Same Day Delhi Tour
Duration : Same Day Return
Places Covered : Delhi
Welcome to Delhi
One of the most fascinating aspects of Delhi is the "visibility" of its historic past. Were it not for the demands of urbanization, large portions of the city could well be earmarked as archaeological parks. This is because the rulers of successive dynasties between the 13th and the 17th centuries established seven cities in different parts of Delhi. A chronological review of these cities fortunately also serves as a suitable itinerary for tourists and highlights the important monuments amongst the 1300 officially listed.
Delhi's history goes much further back in time than the 13th century. In 1955, excavations at the Purana Qila revealed that the site was inhabited 3000 years ago. Ware pottery known as Painted Gray Ware and dated to 1000 BC confirmed this as being yet another site associated with the epic Mahabharata. The excavations also cut through houses and streets of the Sultanate, Rajput, post-Gupta, Gupta, Saka-Kushan and Sunga periods, reaching down to the Mauryan era (300 BC), thus revealing almost continuous habitaion. The association of Emperor Ashoka (273-36 BC) with Delhi has come to light with the discovery of a Minor Rock Edict in the locality known as Srinivaspuri.
A clearer picture of the city emerges from the end of the 10th century, when the Tomar Rajputs established themselves in the in the Aravalli hills south of Delhi. The isolated, rocky outcrop facilitated the defence of the royal resort which the Rajputs called Dhilli or Dhillika. The core of the first of the seven cities was created by Anangpal Tomar who is said to have built Lal Kot, which is the first known regular defence work in Delhi. The Chauhan Rajputs later captured Delhi from the Tomars . Prithviraj III, also known as Rai Pithora, extended Lal Kot, adding massive ramparts and gates, and made Qila Rai Pithora the first city of Delhi.
Today, only the ramparts are visible near the Qutub Minar , though the city is known to have had several Hindu and Jain temples. Prithviraj was ruling Delhi when Muhammad of Ghur invaded India, and died fighting the invader at the Second Battle of Tarain in 1192. Ghur returned, but left as his viceroy, his slave Qutbuddin Aibak.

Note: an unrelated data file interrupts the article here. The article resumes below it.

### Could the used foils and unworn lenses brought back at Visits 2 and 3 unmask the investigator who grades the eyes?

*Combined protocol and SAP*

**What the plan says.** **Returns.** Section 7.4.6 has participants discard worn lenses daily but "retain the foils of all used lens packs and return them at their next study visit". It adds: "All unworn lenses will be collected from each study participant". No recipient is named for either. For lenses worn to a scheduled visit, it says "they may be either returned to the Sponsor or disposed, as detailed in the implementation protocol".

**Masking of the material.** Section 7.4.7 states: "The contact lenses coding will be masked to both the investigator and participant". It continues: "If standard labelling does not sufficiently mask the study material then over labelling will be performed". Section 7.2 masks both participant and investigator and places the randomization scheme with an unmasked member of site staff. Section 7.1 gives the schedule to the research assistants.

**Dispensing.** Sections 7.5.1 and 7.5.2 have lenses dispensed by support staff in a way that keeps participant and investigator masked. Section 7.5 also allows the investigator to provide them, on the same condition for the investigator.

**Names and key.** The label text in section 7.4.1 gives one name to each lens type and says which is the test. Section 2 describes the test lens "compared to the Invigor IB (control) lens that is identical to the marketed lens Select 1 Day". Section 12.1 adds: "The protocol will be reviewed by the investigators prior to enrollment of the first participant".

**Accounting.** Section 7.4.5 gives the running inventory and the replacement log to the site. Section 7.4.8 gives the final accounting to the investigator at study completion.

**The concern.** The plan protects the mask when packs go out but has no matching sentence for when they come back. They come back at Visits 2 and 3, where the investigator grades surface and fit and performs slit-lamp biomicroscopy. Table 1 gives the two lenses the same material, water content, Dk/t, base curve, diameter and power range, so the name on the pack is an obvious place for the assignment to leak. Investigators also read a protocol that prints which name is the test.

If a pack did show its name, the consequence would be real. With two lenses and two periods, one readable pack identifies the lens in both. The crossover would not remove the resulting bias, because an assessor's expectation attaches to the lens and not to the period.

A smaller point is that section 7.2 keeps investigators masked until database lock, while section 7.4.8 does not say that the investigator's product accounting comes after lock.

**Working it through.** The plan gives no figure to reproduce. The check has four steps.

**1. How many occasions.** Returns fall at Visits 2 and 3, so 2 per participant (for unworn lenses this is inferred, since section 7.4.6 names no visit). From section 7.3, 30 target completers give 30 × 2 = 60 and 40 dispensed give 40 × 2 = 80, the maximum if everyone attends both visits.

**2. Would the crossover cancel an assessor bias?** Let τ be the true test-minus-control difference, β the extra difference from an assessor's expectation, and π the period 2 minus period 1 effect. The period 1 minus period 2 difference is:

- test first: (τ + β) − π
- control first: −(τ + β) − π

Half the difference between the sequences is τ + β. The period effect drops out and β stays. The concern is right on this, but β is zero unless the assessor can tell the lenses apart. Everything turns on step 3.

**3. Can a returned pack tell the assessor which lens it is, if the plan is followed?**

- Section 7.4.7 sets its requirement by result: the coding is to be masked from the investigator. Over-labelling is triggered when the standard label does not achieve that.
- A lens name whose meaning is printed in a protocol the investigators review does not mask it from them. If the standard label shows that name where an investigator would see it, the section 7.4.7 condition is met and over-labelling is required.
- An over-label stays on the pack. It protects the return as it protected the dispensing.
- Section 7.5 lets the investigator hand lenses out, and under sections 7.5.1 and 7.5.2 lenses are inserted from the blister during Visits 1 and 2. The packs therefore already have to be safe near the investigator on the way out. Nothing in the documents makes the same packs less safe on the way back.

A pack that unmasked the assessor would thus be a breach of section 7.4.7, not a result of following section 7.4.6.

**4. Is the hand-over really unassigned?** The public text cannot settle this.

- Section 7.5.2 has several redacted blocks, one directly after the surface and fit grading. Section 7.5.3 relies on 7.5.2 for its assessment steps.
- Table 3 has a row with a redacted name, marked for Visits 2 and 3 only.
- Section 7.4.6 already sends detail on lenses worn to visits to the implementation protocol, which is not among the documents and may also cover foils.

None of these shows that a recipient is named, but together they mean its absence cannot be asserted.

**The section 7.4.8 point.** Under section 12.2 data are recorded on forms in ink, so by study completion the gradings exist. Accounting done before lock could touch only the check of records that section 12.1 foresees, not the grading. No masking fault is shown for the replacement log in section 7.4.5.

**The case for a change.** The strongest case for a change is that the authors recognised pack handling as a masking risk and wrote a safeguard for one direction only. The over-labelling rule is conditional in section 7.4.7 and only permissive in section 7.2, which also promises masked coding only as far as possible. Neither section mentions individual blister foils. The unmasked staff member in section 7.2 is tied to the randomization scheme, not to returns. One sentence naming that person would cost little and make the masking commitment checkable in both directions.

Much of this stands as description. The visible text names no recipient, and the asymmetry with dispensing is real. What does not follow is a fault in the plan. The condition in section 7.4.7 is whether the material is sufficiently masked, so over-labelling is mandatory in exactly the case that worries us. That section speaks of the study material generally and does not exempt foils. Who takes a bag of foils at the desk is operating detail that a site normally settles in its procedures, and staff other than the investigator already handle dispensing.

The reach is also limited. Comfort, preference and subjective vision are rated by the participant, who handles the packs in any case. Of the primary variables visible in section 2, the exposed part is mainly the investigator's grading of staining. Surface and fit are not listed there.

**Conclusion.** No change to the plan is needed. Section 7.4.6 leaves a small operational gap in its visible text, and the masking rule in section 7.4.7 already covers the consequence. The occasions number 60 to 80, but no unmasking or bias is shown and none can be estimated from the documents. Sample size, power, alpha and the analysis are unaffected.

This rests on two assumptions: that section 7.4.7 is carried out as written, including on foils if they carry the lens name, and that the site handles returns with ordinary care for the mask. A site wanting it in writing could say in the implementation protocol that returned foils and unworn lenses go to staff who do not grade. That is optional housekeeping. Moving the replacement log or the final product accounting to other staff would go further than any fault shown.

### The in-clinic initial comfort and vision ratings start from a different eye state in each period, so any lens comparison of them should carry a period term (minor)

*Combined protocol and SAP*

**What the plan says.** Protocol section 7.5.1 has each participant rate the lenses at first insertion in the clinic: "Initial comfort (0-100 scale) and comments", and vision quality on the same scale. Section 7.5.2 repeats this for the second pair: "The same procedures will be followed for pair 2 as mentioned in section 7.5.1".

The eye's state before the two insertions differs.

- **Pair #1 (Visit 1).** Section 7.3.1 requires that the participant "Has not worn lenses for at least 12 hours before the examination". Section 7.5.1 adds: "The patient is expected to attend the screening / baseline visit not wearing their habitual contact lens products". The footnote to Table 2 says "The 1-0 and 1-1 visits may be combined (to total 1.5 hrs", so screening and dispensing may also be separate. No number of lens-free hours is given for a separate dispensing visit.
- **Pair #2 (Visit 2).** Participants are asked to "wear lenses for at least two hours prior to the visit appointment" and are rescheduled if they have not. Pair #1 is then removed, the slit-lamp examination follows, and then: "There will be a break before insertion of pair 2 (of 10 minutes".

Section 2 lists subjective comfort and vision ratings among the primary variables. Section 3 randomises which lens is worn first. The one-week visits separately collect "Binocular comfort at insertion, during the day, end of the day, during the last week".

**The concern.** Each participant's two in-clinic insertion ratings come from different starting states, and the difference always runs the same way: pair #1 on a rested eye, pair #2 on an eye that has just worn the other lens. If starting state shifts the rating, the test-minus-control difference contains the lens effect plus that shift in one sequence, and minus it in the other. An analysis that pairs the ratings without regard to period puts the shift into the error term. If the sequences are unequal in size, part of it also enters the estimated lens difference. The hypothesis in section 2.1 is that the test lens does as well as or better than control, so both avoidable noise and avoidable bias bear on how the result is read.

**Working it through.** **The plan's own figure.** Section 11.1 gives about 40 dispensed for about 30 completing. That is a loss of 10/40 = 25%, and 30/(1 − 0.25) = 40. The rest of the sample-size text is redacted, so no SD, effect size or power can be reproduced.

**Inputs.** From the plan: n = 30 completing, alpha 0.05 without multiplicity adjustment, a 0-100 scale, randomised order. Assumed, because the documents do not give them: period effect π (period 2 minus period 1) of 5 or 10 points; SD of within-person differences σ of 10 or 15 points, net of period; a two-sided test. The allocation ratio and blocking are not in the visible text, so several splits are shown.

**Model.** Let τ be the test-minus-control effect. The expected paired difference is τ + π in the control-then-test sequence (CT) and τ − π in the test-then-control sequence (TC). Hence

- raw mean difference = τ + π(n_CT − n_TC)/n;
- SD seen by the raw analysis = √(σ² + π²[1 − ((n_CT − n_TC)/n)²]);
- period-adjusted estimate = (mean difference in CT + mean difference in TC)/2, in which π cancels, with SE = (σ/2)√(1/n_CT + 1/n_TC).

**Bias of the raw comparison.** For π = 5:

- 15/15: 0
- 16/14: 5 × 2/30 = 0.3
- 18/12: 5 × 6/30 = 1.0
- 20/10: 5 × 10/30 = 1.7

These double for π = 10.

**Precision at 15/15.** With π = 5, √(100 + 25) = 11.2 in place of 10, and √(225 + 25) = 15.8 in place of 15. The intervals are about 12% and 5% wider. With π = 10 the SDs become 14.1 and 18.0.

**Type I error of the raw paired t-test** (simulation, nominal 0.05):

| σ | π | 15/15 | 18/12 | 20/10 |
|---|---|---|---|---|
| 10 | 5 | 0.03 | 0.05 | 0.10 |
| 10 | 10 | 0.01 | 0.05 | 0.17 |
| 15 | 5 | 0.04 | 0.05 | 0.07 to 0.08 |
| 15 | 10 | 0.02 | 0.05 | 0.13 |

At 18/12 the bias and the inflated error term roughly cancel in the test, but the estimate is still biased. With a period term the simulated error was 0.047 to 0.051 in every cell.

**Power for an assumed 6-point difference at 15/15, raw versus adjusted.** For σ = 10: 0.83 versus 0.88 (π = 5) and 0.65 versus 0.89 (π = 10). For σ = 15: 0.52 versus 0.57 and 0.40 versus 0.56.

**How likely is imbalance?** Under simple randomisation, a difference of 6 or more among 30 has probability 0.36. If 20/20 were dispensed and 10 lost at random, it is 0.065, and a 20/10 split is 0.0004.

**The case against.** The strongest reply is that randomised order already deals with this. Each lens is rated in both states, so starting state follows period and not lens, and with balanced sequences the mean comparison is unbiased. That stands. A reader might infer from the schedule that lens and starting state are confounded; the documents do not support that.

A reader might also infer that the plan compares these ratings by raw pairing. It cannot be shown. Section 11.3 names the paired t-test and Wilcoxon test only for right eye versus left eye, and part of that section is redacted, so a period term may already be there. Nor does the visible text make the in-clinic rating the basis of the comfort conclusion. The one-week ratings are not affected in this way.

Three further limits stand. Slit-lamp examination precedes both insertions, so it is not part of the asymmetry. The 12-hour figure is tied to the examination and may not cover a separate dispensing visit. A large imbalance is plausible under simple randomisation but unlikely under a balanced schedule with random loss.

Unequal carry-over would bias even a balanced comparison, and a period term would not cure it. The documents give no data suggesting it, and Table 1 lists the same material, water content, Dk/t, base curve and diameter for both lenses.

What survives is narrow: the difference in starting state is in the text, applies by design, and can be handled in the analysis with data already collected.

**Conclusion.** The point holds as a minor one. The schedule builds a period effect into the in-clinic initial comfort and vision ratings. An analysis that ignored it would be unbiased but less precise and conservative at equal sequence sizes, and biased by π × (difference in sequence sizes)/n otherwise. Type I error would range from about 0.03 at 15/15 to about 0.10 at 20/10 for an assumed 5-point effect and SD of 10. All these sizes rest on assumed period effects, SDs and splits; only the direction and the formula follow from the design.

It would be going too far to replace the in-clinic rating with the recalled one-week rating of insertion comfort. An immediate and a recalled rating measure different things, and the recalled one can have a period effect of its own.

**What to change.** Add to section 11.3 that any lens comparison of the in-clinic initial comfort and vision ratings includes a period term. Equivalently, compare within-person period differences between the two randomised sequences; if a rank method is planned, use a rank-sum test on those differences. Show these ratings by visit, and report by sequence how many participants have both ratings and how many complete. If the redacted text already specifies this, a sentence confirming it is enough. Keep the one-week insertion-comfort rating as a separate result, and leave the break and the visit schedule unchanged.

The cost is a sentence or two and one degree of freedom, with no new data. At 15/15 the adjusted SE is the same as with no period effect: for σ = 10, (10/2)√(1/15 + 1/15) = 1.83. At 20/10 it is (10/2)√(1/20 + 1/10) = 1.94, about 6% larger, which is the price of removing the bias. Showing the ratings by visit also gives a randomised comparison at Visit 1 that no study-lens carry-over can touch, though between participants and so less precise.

In 1206, Qutbuddin crowned himself as the Sultan of the Slave or Mamluk dynasty, and became the first Muslim ruler of Delhi. Qutbuddin, had however, commenced his architectural career even before he chose to become the sultan. The mosque was essential to the Islamic emphasis on congregational prayer, while the burial of the dead, as opposed to cremation, introduced the tomb to India.
The earliest of these Islamic structures are to be seen in the Qutub complex and the incorporation of many Hindu elements is due to the ready availability of building material and the use of local craftsmen. Qutbuddin raised the Quwwat-ul-Islam (might of Islam) mosque, which is the earliest extant mosque in India. Within its spacious courtyard he retained the 4th century Iron Pillar, probably the standard of an ancient Vishnu temple. The pillar has puzzled scientists, as its iron has not rusted in all these centuries.
In 1199, Qutbuddin raised the Qutub Minar either as a victory tower or as a minaret to the adjacent mosque. From a base of 14.32 mtrs it tapers to 2.75 mtrs at a height of 72.5 mtrs. It is still the highest stone tower in India, one of the finest tower Islamic structures ever raised and Delhi's recognized landmark. It was completed by the Sultan's successor and son-in-low, Iltutmish. The tomb of Iltutmish, which he himself built in 1235, is nearby. Its interiors are profusely decorated with calligraphy, thought the dome has collapsed.
The Khalji rulers displaced the Slave dynasty in 1290, and when Alauddin Khali ordered renovations of the mosque in 1311, he also raised the impressive Alai Darwaza, the southern entrance to the mosque. It is the first example of a building employing wholly Islamic principles of construction, including the true arch. In 1303, Alauddin, established the second city of Delhi, called Siri, of which nothing remains but the embattlements. He also had dug a vast reservoir, Hauz Khas, to sypply water to his city.
Contemporary historians describe the Delhi of that time as being the "envy of Baghdad, the rival of Cairo and the equal of Constantinople". (for the sake of convenience, tourists visiting the Qutb complex could also see the Tomb of AdhamKhan and Zafar Mahal in Mehrauli, and the Tomb of Jamai-Kamali behind the Qutb Minar. These, however, belong to a later date.) The Khalhjis were replaced by the Tughlaq dynasty in 1321. of its eleven rulers, only the first three were interested in architecture and each of them established a new city.